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Recovering risk aversion from options

  • Robert R. Bliss
  • Nikolaos Panigirtzoglou
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    Cross-sections of option prices embed the risk-neutral probability densities functions (PDFs) for the future values of the underlying asset. Theory suggests that risk-neutral PDFs differ from market expectations due to risk premia. Using a utility function to adjust the risk-neutral PDF to produce subjective PDFs, we can obtain measures of the risk aversion implied in option prices. Using FTSE 100 and S&P 500 options, and both power and exponential utility functions, we show that subjective PDFs accurately forecast the distribution of realizations, while risk-neutral PDFs do not. The estimated coefficients of relative risk aversion are all reasonable. The relative risk aversion estimates are remarkably consistent across utility functions and across markets for given horizons. The degree of relative risk aversion declines with the forecast horizon and is lower during periods of high market volatility.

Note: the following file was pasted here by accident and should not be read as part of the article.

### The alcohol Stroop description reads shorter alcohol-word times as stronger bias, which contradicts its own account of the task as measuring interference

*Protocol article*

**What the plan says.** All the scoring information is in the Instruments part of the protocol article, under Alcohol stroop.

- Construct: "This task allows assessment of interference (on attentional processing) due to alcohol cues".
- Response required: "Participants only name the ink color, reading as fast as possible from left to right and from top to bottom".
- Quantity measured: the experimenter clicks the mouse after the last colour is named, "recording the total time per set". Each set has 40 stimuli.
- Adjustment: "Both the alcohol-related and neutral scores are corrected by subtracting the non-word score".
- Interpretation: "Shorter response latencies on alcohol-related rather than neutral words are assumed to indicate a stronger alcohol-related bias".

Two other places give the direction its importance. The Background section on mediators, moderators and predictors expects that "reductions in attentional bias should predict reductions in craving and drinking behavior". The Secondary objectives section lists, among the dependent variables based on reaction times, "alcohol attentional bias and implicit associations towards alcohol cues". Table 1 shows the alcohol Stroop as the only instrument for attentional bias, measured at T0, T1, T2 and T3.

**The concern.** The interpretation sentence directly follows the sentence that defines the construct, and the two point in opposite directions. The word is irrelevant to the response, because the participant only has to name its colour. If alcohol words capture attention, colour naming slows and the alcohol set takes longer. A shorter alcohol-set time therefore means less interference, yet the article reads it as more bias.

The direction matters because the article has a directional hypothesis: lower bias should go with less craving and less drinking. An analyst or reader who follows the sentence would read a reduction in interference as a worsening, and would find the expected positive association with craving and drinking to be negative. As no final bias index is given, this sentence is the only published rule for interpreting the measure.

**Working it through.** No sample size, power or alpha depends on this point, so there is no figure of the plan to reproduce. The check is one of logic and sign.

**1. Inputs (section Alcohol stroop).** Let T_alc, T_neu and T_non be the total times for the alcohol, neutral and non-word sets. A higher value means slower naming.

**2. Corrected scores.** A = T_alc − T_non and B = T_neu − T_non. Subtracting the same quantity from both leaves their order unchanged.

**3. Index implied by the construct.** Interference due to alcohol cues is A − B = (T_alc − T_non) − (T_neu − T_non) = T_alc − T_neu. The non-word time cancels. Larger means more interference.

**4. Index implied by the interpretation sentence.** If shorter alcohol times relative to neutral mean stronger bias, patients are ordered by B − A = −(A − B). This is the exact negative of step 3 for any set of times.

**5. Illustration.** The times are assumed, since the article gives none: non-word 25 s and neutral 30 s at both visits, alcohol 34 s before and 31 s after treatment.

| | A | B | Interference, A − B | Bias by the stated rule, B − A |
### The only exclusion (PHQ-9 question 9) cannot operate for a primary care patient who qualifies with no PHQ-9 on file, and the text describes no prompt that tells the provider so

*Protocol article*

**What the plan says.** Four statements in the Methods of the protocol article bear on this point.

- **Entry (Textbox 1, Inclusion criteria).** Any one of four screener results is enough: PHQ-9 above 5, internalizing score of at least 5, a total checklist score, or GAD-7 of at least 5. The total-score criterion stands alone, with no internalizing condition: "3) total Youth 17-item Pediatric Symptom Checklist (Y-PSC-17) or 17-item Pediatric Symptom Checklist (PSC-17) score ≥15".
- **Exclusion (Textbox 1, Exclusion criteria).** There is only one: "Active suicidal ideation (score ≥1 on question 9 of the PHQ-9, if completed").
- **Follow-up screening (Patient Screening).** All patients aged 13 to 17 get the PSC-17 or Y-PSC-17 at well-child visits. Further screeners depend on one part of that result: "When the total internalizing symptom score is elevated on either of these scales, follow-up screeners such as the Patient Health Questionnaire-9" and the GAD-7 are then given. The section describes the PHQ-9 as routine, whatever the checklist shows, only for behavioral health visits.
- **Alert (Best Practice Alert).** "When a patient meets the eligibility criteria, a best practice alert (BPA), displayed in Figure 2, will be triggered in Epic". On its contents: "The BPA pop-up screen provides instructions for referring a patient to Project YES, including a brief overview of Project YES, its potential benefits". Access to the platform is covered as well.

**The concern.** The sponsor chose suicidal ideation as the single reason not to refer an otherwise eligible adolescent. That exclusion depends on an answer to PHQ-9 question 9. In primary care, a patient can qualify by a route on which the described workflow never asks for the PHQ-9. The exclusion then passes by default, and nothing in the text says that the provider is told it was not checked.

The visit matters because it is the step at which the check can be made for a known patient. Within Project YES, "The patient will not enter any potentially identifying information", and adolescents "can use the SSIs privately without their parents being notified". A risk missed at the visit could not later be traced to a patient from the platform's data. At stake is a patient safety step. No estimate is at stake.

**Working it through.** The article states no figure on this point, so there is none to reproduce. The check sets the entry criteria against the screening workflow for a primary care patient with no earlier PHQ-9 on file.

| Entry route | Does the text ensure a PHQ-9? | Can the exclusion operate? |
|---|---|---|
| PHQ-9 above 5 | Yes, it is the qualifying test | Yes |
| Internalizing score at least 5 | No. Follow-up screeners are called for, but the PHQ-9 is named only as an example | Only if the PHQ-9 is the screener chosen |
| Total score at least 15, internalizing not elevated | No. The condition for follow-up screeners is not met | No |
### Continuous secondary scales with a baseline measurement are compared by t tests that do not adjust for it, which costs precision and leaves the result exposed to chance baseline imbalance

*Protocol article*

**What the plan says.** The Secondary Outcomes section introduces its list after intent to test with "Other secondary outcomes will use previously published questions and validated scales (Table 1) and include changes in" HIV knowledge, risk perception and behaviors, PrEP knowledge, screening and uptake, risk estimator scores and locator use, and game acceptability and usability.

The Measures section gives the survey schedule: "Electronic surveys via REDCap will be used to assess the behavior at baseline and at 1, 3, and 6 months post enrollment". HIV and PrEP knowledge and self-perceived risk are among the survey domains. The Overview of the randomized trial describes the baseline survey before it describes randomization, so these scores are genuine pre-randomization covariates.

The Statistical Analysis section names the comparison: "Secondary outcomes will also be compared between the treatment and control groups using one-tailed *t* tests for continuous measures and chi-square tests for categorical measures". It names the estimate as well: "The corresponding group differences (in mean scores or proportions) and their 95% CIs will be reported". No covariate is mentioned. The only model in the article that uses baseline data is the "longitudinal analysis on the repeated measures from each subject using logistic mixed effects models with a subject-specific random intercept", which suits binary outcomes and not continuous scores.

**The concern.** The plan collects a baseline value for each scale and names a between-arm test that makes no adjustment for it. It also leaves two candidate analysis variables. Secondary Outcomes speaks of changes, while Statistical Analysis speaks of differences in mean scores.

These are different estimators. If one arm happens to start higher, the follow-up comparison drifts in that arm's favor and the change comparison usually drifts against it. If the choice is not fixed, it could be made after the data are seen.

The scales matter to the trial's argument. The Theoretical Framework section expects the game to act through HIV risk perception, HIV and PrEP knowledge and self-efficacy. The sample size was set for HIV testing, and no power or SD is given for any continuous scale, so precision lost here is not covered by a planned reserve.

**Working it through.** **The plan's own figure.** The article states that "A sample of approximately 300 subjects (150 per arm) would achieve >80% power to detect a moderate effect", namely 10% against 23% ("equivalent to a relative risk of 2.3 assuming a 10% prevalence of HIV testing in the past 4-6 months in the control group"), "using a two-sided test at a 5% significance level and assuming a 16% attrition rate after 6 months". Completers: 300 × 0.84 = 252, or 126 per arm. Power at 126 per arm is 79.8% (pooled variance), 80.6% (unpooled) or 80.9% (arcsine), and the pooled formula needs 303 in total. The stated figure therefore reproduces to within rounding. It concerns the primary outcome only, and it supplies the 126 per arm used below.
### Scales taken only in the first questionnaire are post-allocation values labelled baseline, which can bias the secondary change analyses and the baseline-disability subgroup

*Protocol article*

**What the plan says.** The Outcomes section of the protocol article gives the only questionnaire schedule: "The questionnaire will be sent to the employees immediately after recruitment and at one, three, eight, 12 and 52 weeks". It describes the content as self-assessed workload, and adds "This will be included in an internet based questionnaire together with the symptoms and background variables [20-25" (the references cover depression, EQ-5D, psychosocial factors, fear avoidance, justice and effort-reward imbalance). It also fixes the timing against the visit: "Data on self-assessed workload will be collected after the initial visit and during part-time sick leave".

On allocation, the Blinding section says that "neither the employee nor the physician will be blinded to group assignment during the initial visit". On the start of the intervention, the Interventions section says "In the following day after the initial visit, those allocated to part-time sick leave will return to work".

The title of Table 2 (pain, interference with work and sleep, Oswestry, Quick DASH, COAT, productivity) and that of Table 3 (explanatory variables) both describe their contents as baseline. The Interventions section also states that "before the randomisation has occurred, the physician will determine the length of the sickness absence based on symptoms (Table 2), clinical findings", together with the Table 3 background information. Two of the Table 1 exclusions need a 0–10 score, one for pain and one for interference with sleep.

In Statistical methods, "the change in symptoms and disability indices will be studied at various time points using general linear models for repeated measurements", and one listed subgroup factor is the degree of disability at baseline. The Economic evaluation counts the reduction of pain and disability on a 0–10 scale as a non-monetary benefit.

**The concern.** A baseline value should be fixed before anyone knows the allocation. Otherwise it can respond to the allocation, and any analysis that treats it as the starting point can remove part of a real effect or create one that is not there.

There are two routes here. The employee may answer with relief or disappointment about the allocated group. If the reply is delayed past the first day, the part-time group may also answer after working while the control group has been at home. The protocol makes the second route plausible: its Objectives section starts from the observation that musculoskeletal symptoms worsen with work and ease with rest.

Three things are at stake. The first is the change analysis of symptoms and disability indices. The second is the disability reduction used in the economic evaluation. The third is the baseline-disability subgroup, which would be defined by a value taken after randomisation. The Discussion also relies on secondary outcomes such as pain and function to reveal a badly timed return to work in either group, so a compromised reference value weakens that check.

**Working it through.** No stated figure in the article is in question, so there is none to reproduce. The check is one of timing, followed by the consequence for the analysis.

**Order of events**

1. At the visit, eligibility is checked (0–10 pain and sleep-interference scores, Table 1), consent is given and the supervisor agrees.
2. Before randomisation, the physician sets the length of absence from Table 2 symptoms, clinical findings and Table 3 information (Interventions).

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    Paper provided by Federal Reserve Bank of Chicago in its series Working Paper Series with number WP-01-15.

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    Date of creation: 2001
    Date of revision:
    Handle: RePEc:fip:fedhwp:wp-01-15
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    1. Diebold, Francis X & Gunther, Todd A & Tay, Anthony S, 1998. "Evaluating Density Forecasts with Applications to Financial Risk Management," International Economic Review, Department of Economics, University of Pennsylvania and Osaka University Institute of Social and Economic Research Association, vol. 39(4), pages 863-83, November.
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    11. Ait-Sahalia, Yacine & Wang, Yubo & Yared, Francis, 2001. "Do option markets correctly price the probabilities of movement of the underlying asset?," Journal of Econometrics, Elsevier, vol. 102(1), pages 67-110, May.
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